Maritime security and safety experts are meeting in Nassau, Bahamas, this week to examine mutual threats and solutions, and challenges and opportunities in the region. Maritime Security 2014 Caribbean is being held Oct. 29-30, at the Melia Nassau Beach hotel, attended by representatives of government and industry.
In addition to security threats from criminals or terrorists, there is a heightened awareness today of the environmental threats posed by norovirus and ebola, and other communicable health problems.
The commander of the Royal Bahamas Defence Force, Commodore Roderick Bowe, delivered the keynote address. Bowe explained the Bahamas recapitalization of its maritime capability through the planning and execution of the ambitious Project Sandy Bottom for port and ship construction.
Stephen L. Caldwell, director for Maritime Security and Coast Guard Issues at the U.S. Government Accountability Office provided an overall assessment of the cruise industry’s challenges, and offered his review and analysis of the U.S. Cruise Vessel Security and Safety Act of 2010, as well as an overview of the U.S. Coast Guard and partner agency successes and challenges in Caribbean drug interdiction operations.
Luis R. Torres-Meléndez, chairman of Puerto Rico South Coast Harbor Safety and Security Committee discussed the importance of integrating technology to protect maritime facilities, and how public-private partnerships are vital for the mutual security and efficient operation of critical infrastructure and key resources.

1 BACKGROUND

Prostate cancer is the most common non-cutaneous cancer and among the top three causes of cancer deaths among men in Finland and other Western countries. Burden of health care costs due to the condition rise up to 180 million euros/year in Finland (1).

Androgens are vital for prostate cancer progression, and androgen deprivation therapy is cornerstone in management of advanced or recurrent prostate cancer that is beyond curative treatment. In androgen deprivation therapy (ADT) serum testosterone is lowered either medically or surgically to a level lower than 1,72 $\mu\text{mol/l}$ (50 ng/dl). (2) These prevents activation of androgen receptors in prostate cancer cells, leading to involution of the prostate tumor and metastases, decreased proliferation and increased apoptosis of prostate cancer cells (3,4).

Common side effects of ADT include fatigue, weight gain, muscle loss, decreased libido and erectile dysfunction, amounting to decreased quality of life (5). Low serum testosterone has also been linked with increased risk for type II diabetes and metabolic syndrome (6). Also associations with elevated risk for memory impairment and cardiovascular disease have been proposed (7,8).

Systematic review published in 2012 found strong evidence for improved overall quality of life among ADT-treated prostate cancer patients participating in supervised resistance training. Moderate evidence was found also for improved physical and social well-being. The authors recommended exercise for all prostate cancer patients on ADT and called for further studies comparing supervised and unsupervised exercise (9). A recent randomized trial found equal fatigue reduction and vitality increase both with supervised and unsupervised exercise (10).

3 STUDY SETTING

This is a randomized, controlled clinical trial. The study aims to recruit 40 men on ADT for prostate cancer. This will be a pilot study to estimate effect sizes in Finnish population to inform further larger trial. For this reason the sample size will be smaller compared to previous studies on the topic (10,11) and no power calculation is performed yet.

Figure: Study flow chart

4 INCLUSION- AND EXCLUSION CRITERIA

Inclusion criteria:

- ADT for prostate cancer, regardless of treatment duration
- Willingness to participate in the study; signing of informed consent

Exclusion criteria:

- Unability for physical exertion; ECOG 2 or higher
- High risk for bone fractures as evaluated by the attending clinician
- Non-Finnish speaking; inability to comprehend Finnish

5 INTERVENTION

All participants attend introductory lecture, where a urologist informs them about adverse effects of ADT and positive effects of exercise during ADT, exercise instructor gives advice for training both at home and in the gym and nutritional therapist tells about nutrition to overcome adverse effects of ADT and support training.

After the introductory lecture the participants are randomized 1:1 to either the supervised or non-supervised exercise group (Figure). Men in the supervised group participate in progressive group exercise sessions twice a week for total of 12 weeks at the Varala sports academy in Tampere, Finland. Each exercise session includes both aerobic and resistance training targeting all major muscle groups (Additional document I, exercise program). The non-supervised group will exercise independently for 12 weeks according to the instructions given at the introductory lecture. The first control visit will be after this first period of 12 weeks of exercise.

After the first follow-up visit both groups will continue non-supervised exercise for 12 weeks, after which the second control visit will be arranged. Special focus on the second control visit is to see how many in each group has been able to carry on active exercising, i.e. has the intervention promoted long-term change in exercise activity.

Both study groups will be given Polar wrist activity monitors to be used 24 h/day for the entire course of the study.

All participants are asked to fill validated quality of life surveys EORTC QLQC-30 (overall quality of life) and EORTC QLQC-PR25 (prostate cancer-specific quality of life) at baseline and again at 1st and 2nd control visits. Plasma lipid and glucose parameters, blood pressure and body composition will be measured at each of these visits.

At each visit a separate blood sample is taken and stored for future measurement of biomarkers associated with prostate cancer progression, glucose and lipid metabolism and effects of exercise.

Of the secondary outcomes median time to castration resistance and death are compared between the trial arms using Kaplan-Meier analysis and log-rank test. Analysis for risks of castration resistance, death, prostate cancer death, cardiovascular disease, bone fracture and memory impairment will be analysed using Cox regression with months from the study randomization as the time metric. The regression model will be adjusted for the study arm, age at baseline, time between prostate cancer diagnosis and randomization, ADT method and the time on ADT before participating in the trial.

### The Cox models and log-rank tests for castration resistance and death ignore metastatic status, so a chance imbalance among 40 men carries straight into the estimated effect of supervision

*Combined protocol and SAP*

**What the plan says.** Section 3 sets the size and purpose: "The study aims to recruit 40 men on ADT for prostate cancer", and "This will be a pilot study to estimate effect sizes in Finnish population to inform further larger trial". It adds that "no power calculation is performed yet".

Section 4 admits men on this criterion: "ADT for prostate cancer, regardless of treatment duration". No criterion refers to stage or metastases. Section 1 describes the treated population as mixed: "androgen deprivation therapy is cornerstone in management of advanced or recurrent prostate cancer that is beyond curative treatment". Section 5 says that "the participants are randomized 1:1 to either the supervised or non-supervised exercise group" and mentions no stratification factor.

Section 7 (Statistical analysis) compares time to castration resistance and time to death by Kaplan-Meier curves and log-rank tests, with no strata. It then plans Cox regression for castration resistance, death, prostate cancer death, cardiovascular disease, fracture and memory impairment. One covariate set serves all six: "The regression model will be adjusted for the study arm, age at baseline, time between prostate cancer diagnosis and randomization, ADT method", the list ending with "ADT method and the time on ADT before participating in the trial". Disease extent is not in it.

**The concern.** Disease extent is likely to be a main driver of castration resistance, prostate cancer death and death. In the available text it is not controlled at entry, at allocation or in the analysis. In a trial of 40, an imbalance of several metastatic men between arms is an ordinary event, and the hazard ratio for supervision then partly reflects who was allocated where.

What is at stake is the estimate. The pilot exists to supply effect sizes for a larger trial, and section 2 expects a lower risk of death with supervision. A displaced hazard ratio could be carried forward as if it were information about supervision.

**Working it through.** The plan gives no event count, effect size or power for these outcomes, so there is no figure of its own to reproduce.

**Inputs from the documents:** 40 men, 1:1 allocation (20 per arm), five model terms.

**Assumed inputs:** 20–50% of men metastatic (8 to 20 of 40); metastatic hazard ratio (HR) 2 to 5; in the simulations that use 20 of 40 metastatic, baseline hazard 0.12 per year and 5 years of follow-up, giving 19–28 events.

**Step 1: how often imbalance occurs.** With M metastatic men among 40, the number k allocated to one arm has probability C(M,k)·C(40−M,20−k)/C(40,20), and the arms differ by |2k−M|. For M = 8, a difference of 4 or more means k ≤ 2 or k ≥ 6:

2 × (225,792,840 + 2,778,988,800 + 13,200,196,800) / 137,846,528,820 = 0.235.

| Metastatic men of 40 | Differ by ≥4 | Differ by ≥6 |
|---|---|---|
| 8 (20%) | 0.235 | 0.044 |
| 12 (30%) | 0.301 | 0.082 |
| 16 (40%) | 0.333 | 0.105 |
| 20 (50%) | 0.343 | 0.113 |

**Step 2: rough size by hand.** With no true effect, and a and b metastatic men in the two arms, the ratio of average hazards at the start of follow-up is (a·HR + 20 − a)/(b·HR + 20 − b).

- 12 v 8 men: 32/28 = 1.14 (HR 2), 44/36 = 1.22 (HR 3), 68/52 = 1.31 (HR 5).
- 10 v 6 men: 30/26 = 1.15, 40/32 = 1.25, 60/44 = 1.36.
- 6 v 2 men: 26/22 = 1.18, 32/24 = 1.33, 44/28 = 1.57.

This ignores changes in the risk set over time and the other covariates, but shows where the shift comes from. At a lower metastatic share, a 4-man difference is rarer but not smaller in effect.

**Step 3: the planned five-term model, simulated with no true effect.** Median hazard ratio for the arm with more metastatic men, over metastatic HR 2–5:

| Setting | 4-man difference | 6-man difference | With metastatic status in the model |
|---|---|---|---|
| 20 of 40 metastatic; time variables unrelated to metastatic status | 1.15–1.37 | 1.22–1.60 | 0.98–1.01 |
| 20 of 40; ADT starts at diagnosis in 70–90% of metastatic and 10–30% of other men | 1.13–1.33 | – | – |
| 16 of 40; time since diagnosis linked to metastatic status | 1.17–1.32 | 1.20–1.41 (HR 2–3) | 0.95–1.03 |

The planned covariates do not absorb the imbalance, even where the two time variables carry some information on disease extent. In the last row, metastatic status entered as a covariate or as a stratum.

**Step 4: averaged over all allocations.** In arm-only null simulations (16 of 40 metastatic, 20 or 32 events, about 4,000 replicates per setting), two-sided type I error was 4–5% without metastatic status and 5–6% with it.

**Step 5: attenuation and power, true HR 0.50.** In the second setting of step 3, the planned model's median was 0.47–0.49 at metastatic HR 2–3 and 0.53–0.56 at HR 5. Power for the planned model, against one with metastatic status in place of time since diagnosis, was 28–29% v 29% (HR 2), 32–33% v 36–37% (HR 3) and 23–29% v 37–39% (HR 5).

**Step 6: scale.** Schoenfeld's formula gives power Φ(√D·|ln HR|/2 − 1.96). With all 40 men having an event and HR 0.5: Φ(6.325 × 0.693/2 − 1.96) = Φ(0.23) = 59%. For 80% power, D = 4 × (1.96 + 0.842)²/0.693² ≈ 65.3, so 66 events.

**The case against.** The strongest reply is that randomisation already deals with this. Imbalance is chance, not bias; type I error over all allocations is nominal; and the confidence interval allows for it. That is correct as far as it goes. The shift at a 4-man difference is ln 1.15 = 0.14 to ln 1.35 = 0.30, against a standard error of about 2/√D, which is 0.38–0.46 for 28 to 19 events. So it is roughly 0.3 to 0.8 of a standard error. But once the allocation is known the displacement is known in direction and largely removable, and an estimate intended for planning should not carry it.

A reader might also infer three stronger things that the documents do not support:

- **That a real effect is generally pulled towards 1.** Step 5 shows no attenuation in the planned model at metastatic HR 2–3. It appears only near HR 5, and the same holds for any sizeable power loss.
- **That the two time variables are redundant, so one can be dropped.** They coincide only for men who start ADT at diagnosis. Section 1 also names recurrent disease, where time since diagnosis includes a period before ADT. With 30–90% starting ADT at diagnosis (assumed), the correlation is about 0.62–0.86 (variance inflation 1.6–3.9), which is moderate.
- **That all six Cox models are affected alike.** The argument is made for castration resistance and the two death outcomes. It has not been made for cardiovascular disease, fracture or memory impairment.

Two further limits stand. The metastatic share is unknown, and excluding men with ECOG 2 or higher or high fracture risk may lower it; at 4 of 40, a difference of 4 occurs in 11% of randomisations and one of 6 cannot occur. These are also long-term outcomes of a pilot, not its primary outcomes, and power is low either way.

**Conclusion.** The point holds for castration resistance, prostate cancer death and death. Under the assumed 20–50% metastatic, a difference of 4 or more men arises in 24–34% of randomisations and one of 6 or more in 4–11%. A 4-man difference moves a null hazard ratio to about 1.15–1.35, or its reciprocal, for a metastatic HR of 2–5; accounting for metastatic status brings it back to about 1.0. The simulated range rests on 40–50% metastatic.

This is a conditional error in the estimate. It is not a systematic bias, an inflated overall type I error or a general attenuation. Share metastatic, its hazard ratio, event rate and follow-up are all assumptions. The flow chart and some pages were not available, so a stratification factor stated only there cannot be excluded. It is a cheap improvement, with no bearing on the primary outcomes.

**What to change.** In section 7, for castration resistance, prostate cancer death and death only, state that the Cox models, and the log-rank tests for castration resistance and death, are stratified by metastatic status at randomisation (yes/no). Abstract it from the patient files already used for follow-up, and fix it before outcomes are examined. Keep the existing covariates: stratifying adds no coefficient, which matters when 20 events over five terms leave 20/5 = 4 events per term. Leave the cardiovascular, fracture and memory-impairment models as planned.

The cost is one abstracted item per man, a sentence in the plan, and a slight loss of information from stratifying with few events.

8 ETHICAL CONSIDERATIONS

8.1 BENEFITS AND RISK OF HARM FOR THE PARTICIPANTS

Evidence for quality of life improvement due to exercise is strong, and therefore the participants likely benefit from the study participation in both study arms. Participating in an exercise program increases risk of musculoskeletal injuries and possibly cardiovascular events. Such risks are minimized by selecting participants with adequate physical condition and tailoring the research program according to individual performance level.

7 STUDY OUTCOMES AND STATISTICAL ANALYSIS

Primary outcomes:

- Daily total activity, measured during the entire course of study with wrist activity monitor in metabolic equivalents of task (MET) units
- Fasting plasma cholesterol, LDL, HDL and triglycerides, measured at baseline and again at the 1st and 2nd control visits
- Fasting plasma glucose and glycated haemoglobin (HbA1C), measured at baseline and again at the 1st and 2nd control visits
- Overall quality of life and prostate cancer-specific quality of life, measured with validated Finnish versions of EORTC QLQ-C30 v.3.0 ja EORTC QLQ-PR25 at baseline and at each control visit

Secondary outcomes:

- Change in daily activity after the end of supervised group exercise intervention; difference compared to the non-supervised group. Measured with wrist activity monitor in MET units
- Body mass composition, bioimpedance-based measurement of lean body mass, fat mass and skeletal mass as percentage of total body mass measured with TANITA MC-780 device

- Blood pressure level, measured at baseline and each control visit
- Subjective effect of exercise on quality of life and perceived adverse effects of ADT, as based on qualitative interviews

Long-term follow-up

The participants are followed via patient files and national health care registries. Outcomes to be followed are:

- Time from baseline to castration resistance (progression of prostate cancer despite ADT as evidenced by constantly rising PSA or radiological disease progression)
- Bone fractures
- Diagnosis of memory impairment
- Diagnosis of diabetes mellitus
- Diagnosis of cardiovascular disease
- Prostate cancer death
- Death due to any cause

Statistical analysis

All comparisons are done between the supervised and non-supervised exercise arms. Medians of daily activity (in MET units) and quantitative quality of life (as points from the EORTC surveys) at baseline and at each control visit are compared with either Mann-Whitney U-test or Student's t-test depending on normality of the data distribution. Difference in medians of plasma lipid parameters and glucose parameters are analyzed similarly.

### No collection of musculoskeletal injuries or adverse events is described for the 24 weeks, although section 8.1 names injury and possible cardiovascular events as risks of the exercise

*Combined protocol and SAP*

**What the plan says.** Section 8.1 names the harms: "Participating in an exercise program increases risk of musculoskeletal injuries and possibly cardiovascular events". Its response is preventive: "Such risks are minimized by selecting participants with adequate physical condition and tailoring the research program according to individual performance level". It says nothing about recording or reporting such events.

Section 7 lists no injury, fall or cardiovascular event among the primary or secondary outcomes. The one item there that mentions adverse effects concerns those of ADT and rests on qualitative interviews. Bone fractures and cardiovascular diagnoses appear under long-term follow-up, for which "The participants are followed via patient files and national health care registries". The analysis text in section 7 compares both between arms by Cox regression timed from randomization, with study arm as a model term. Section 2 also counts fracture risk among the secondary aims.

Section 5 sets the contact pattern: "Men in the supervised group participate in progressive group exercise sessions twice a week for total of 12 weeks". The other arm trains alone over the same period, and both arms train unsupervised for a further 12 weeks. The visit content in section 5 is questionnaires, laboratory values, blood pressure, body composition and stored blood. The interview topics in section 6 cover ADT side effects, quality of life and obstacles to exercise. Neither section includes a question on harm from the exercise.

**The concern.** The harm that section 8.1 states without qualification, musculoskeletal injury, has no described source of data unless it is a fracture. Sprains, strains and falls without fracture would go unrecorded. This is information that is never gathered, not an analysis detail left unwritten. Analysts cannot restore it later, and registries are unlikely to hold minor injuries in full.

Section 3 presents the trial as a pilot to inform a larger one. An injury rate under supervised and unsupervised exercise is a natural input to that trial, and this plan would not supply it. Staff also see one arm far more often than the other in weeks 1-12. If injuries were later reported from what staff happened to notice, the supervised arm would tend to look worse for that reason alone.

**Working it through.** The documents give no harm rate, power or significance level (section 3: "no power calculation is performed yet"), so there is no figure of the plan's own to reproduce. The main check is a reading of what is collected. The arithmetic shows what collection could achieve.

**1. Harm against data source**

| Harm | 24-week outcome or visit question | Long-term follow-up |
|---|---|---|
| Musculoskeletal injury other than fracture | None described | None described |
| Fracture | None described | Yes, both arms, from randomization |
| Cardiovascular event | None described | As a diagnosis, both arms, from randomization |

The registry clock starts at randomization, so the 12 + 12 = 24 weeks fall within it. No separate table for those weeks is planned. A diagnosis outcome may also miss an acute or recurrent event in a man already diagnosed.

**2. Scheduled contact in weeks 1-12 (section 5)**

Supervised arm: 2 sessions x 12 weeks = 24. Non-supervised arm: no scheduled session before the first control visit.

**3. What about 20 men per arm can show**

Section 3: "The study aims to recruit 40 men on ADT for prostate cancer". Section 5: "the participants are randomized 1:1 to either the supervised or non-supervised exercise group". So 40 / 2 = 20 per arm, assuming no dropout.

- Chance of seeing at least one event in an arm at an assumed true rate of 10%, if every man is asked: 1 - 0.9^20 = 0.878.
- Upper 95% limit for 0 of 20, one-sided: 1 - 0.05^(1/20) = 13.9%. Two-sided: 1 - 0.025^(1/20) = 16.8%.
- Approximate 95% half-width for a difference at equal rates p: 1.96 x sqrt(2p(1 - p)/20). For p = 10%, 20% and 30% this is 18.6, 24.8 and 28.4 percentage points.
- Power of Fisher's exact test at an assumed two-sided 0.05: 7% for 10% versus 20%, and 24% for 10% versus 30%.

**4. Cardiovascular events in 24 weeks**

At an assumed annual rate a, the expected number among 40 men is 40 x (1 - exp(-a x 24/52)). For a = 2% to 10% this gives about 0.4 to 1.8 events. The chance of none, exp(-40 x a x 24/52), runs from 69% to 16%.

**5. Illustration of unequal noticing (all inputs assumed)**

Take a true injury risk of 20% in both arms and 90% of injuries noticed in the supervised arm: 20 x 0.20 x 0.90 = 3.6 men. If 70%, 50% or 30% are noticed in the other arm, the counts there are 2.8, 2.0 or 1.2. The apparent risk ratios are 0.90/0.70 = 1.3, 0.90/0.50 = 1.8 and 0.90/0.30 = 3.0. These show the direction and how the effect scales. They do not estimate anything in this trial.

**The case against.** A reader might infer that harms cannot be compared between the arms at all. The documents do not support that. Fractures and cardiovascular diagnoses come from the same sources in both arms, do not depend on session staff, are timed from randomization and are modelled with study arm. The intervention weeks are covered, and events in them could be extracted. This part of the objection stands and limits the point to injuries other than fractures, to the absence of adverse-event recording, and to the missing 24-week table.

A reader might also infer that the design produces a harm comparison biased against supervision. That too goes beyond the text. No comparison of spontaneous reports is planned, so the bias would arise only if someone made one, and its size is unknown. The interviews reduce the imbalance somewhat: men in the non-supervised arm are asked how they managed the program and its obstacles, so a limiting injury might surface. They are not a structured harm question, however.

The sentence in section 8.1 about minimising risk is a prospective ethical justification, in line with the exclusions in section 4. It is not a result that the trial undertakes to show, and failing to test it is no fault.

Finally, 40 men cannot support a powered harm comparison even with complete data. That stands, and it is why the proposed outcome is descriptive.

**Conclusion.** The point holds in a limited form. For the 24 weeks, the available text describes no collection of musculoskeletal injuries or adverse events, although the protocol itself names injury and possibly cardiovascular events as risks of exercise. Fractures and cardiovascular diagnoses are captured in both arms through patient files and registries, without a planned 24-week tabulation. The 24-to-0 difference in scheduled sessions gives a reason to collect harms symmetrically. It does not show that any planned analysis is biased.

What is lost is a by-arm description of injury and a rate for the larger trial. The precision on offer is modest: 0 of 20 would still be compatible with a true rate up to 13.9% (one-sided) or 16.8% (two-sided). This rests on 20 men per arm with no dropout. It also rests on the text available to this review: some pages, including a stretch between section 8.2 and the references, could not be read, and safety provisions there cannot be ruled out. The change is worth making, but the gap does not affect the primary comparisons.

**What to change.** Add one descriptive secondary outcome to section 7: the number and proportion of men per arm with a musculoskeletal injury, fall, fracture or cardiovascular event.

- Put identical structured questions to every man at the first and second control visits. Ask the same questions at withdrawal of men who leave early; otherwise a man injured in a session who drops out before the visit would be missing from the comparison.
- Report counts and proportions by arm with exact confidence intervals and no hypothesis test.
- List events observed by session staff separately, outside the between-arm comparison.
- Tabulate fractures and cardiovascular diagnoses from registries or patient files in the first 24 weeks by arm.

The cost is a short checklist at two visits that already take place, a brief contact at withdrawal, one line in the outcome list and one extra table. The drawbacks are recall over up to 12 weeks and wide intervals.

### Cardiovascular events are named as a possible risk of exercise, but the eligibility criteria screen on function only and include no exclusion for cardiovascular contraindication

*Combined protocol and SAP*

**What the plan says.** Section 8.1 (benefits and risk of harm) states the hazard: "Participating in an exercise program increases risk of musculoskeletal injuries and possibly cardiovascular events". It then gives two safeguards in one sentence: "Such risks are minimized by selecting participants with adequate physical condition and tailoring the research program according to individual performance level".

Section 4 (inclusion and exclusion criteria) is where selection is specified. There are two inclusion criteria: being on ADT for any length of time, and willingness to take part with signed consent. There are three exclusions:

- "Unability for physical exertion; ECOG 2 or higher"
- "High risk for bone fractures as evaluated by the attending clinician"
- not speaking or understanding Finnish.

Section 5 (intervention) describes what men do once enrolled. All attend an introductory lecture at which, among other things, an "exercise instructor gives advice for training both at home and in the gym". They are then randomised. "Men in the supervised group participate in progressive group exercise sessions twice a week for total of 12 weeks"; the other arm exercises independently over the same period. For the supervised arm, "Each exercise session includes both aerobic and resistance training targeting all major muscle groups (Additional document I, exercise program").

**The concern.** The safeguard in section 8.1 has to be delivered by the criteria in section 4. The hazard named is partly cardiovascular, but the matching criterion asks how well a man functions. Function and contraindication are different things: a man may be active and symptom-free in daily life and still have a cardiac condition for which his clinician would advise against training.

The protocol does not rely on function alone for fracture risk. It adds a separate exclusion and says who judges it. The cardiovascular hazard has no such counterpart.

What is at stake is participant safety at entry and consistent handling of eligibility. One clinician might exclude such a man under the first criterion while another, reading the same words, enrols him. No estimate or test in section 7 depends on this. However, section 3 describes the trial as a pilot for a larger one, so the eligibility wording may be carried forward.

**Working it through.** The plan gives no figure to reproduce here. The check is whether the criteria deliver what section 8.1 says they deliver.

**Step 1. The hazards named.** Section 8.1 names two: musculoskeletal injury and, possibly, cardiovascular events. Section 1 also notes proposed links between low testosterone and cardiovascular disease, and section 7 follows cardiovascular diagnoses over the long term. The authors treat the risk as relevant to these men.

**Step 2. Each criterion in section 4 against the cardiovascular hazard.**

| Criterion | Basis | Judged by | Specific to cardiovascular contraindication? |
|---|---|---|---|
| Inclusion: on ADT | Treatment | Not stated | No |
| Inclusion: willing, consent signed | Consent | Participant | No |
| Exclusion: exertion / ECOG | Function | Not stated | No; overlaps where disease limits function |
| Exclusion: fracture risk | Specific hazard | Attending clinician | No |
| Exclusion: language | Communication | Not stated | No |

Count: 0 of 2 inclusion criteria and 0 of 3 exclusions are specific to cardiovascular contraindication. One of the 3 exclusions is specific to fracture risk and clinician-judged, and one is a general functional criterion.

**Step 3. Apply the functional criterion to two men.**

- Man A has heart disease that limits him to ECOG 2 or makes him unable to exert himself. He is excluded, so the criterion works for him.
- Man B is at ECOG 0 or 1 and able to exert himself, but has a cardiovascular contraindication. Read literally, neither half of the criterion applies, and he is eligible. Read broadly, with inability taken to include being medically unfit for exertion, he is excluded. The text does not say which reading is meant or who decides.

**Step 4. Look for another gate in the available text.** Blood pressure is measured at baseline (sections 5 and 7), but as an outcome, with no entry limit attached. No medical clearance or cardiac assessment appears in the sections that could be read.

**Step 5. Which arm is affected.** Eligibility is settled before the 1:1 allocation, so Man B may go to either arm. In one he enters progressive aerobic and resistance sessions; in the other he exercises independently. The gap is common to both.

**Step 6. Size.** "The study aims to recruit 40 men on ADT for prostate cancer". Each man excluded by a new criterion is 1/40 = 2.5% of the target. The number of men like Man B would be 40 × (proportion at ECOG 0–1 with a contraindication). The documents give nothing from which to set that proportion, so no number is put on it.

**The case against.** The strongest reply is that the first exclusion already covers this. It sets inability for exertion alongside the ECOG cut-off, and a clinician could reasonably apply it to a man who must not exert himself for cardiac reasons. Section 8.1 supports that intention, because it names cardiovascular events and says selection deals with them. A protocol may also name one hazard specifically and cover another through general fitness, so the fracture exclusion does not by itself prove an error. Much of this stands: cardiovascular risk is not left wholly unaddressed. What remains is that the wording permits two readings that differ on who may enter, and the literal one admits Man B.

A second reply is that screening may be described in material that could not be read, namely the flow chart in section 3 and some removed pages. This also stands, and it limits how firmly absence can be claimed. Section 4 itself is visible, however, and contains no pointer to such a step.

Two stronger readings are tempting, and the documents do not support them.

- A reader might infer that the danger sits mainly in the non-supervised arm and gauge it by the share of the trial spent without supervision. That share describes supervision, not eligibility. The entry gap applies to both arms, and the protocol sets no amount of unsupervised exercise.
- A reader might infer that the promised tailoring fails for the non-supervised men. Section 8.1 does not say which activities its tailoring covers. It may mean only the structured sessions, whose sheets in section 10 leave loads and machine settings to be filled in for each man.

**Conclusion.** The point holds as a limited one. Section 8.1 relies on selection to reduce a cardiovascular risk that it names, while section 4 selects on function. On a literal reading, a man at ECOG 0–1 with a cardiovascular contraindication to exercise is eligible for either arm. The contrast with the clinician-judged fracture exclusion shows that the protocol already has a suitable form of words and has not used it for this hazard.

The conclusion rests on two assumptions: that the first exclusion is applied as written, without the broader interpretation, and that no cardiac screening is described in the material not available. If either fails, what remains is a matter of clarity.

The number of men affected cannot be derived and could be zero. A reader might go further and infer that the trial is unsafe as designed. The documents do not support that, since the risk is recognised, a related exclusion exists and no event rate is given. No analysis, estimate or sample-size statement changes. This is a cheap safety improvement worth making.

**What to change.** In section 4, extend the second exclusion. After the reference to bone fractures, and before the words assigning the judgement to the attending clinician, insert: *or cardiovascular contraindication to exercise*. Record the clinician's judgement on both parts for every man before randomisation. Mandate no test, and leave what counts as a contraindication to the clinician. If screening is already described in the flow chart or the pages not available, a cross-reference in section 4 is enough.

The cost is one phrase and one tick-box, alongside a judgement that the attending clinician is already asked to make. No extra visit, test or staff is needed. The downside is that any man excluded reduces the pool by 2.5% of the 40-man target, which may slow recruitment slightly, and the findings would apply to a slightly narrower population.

Brian Kane, director of research and development for Global Ocean Security Technologies explained some of the methods of theft of privately owned boats, and how boat owners can protect themselves with alarms and tracking systems.
The Turks & Caicos Islands is a small country with limited resources, but its location in the middle of busy shipping lanes and its popularity as a cruise ship port of call have prompted the government to develop crisis plans. Virginia Clerveaux, Ph.D., director of Disaster Management and Emergencies, Turks & Caicos Islands, says the country now has contingency plans for the management of incidents and accidents for its ports, cruise ships and other marine vessels, and oil spill in its waters, and is training people in the incident command system.
Maritime disasters tend to be international in scope, so partnerships and agreements can be critical in all stages of an incident response. “We need to exercise and update our plans,” Clerveaux says.